Columbia, MD (PRWEB) June 01, 2011
Please read the article below written by Ben England, FDA counsel and advisor to J.O. Alvarez, Incorporated. We’ve had the pleasure of working closely with Ben for the last six years. He is the best at what he does.
These types of outbreaks, even though this particular one is occuring in Germany, affect all imported product coming into the United States. Please get in contact with us to guide you through the importing process.
Benjamin L. England, former FDA Regulatory Counsel and CEO of FDAImports.com, commented on the recent E. coli outbreak in Germany. The E. coli outbreak attributed to Spanish cucumbers bears the comment that any grower or packer of fresh fruits and vegetables shipping to the U.S.A. with the misfortune of experiencing a similar contamination should expect to receive at least as harsh a response from the U.S. Food and Drug Administration as Spanish cucumber suppliers are experiencing in Germany, Sweden, Denmark, Britain and other European countries, and in Russia.
E. coli is a sanitation bacteria, which is ordinarily introduced in one of two major ways into the food supply chain: either (1) at the produce source, due to inadequate controls at the farm related for instance to lack of control of waste or runoff water or accessibility to the fields by animals (whether domesticated, such as cows or sheep or wild animals) or (2) by cross contamination from humans due to a lack of adequate controls in a packing facility.
We do not yet have enough information in the current E. coli cucumber scenario to determine the source of this contamination. But that fact alone illustrates the importance of one of the primary steps a company implicated in a food borne outbreak should undertake: isolate and identify the source of the contamination. If the implicated company cannot isolate the source, it will be very difficult to demonstrate that the food safety breach has been or can be contained. In addition, it is difficult to minimize the scope of food safety recalls if the implicated company cannot show why one or two lots are contaminated but 4 or 10 other lots are not.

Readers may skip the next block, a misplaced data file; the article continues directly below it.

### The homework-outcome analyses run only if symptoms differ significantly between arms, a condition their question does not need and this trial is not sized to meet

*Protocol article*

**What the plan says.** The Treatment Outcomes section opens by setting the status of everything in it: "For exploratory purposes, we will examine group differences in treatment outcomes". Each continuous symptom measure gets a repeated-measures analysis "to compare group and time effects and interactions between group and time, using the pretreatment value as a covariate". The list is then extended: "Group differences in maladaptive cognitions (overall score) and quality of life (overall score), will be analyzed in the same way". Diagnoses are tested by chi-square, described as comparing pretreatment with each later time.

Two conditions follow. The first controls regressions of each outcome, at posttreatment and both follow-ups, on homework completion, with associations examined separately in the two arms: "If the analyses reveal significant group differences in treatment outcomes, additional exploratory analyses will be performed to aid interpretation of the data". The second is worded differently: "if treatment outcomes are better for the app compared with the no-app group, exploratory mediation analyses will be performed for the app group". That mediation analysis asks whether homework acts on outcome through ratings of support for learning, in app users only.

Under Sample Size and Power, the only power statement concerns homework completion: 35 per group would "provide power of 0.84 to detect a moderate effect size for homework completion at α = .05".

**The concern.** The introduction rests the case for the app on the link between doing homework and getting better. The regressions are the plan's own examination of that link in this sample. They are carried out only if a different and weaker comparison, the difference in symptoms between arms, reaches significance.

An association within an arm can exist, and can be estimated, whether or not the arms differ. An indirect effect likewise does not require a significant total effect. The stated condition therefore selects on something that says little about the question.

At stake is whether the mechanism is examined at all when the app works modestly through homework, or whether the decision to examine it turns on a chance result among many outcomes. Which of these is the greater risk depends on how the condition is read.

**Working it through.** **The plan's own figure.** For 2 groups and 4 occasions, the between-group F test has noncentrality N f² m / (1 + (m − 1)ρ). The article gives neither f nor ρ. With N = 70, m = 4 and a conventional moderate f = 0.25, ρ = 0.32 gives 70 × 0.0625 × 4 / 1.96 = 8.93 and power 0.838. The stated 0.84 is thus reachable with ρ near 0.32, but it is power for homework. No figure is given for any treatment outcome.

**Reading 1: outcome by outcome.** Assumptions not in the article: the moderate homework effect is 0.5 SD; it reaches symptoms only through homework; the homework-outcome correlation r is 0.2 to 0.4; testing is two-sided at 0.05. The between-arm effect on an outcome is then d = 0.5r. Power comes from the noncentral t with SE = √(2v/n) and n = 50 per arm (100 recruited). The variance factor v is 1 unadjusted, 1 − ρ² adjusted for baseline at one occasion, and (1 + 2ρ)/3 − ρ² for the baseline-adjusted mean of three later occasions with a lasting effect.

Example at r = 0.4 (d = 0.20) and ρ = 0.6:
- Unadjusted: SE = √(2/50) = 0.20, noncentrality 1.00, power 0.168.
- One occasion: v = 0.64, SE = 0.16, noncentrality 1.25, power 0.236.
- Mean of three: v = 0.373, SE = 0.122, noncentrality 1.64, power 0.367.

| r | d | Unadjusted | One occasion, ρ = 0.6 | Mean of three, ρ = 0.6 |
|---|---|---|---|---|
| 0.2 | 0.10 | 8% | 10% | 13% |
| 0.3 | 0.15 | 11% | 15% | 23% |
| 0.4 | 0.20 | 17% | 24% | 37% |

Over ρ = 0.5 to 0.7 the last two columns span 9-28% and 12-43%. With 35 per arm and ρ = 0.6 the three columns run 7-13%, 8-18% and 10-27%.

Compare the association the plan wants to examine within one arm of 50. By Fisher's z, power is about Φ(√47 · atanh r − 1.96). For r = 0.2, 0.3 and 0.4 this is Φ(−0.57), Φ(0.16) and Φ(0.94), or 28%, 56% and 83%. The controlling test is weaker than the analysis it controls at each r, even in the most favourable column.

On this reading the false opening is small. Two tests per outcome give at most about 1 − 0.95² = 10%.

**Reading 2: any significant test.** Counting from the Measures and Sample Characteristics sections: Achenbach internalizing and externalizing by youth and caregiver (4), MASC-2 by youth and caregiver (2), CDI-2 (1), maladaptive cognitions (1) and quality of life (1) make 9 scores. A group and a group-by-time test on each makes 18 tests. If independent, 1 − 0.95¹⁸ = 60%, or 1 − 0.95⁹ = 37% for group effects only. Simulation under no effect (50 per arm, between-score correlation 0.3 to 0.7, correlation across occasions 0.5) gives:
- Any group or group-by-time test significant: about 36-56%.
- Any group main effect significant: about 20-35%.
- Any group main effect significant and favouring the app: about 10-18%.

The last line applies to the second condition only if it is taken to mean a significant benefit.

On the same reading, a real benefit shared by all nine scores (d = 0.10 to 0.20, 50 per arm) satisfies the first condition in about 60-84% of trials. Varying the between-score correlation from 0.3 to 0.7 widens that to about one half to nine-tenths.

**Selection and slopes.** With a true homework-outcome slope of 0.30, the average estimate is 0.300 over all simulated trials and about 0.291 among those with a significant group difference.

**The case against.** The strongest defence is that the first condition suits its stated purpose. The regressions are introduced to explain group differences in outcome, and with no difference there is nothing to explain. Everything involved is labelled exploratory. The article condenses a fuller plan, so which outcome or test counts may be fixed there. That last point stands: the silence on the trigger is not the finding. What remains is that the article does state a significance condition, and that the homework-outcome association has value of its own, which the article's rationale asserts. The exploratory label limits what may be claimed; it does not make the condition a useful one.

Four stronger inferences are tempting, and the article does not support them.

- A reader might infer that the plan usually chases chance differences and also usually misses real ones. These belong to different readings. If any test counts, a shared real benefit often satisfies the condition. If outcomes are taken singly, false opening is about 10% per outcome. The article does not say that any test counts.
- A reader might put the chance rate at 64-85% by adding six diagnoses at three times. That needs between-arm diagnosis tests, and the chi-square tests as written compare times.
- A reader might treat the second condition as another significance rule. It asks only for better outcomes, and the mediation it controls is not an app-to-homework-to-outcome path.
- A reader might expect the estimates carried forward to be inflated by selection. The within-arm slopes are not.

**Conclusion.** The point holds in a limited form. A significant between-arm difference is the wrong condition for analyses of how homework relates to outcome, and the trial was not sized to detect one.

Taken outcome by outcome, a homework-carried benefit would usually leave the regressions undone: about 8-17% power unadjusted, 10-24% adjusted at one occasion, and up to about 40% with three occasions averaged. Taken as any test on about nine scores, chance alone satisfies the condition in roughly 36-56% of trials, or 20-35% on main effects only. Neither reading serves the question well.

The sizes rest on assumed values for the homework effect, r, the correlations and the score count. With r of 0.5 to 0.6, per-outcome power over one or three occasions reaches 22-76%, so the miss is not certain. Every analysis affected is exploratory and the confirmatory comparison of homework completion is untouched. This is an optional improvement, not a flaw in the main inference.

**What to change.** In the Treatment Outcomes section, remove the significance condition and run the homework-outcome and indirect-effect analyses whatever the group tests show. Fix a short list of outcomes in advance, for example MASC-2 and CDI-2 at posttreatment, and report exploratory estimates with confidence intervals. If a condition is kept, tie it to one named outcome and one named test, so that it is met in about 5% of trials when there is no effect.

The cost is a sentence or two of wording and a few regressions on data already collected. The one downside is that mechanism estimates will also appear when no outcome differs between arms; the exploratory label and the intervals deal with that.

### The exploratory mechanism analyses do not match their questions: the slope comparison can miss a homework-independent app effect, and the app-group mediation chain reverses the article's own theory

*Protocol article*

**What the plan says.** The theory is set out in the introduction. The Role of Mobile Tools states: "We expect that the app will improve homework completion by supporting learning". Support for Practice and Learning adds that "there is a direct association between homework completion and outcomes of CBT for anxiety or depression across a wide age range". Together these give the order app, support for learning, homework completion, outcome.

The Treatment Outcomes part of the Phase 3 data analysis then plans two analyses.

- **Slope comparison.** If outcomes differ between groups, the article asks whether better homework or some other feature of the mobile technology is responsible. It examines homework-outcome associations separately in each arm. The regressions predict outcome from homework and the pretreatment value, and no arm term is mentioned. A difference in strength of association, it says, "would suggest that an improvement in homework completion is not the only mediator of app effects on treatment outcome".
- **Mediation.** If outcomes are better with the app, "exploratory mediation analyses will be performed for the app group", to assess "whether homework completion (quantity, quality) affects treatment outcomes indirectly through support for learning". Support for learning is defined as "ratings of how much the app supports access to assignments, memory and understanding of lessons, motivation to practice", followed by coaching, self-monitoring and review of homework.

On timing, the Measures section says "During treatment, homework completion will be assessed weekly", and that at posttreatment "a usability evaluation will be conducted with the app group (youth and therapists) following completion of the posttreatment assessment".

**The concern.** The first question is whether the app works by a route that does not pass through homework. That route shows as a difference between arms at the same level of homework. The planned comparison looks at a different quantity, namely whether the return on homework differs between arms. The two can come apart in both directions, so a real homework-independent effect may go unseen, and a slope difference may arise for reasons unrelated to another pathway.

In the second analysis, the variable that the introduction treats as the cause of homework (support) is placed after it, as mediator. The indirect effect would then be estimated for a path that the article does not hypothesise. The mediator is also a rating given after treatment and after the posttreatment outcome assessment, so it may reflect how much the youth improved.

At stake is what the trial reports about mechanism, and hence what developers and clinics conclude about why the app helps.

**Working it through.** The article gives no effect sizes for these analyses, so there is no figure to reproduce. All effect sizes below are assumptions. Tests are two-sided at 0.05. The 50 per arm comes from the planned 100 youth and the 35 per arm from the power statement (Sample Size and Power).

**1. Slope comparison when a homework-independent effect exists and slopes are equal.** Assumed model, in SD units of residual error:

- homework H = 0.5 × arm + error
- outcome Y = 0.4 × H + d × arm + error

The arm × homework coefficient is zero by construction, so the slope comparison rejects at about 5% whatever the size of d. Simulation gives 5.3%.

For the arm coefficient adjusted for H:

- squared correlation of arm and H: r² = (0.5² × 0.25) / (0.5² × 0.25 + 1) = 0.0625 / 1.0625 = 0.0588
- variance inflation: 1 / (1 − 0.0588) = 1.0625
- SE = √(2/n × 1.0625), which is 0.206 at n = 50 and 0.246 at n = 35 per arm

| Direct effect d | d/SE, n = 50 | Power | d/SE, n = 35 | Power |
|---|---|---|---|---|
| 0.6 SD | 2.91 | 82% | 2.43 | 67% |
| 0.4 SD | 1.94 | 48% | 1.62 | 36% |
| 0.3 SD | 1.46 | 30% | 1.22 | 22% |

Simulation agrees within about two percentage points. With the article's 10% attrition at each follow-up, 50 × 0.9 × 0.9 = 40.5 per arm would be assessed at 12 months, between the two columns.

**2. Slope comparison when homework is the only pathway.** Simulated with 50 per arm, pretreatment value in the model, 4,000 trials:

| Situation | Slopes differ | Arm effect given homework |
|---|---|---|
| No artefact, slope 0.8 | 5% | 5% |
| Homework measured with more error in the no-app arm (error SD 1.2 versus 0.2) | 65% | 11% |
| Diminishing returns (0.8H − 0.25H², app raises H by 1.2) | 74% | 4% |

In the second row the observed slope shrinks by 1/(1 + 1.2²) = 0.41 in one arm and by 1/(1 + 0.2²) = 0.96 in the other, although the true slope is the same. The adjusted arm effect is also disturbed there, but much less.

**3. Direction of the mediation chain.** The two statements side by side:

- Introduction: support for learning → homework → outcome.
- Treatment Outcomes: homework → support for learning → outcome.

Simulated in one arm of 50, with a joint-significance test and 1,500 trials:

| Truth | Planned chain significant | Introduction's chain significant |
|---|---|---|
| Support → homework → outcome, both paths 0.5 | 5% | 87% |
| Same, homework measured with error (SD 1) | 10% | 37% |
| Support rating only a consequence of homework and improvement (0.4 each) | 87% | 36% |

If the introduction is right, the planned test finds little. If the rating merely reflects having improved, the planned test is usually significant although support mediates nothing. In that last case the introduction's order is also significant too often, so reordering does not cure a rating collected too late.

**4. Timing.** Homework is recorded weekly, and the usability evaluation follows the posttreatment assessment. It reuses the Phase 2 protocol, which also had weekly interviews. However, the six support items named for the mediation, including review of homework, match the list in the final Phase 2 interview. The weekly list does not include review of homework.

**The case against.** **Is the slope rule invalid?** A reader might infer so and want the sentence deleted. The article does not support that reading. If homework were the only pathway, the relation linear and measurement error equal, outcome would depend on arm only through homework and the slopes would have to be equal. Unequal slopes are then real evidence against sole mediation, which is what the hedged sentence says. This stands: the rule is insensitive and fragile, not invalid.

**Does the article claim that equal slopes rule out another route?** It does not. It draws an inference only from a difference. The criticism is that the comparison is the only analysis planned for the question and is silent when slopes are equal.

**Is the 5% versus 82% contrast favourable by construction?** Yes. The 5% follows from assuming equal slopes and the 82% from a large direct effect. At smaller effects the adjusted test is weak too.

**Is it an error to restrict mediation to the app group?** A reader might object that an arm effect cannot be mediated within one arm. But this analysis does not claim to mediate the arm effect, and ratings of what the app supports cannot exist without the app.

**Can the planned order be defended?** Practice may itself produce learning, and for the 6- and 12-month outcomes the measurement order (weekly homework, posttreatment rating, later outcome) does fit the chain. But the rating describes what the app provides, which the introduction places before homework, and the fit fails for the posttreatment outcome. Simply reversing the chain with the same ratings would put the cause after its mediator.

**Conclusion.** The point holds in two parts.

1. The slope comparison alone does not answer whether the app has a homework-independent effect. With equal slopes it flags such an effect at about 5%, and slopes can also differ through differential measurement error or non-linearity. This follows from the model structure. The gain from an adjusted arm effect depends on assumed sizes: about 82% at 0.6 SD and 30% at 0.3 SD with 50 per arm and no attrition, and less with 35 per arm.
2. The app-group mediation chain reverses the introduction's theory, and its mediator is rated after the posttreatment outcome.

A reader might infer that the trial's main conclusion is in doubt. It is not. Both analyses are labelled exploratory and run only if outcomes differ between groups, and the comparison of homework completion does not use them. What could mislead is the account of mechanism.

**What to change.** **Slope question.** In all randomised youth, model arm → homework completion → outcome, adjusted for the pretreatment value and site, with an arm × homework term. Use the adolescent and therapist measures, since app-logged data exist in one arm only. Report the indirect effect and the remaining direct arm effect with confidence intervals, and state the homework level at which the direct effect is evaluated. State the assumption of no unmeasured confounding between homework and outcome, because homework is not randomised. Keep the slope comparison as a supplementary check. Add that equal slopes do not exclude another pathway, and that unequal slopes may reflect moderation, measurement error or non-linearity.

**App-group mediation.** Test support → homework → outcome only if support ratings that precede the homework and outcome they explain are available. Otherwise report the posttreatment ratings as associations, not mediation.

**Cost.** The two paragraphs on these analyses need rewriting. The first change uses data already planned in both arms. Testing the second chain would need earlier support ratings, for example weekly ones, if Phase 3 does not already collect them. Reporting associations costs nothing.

Importers and Exporters should take note that, on the one hand, safety controls for imported food products tend to be evaluated with less frequency and therefore, more products are imported with less oversight by agencies such as the FDA and the various food inspection agencies in EU countries. On the other hand if an outbreak occurs, the frequency of imported food inspections and regulatory evaluation increases from “less frequent” to “almost every shipment.” Rarely can a food supply chain tolerate such a high level of inspection scrutiny. In the United States, FDA often issues an Import Alert for implicated produce, which acts as a virtual ban of implicated produce from the country identified as the contamination source – irrespective of whether only one or a few suppliers are actually identified in the product trace backs.
Benjamin L. England is a former 17-year veteran of the FDA and served as the Regulatory Counsel to the Associate Commissioner for Regulatory Affairs. Currently he is founder and CEO of FDAImports.com, LLC, a firm of consultants and affiliated attorneys practicing at the intersections of complex administrative law and regulations that impact international traders in highly regulated commodities.
For more information contact Benjamin L. England and the FDAImports.com team at http://www.fdaimports.com, call (410) 740-3403 or contact Jon Barnes at jrbarnes(at)fdaimports(dot)com.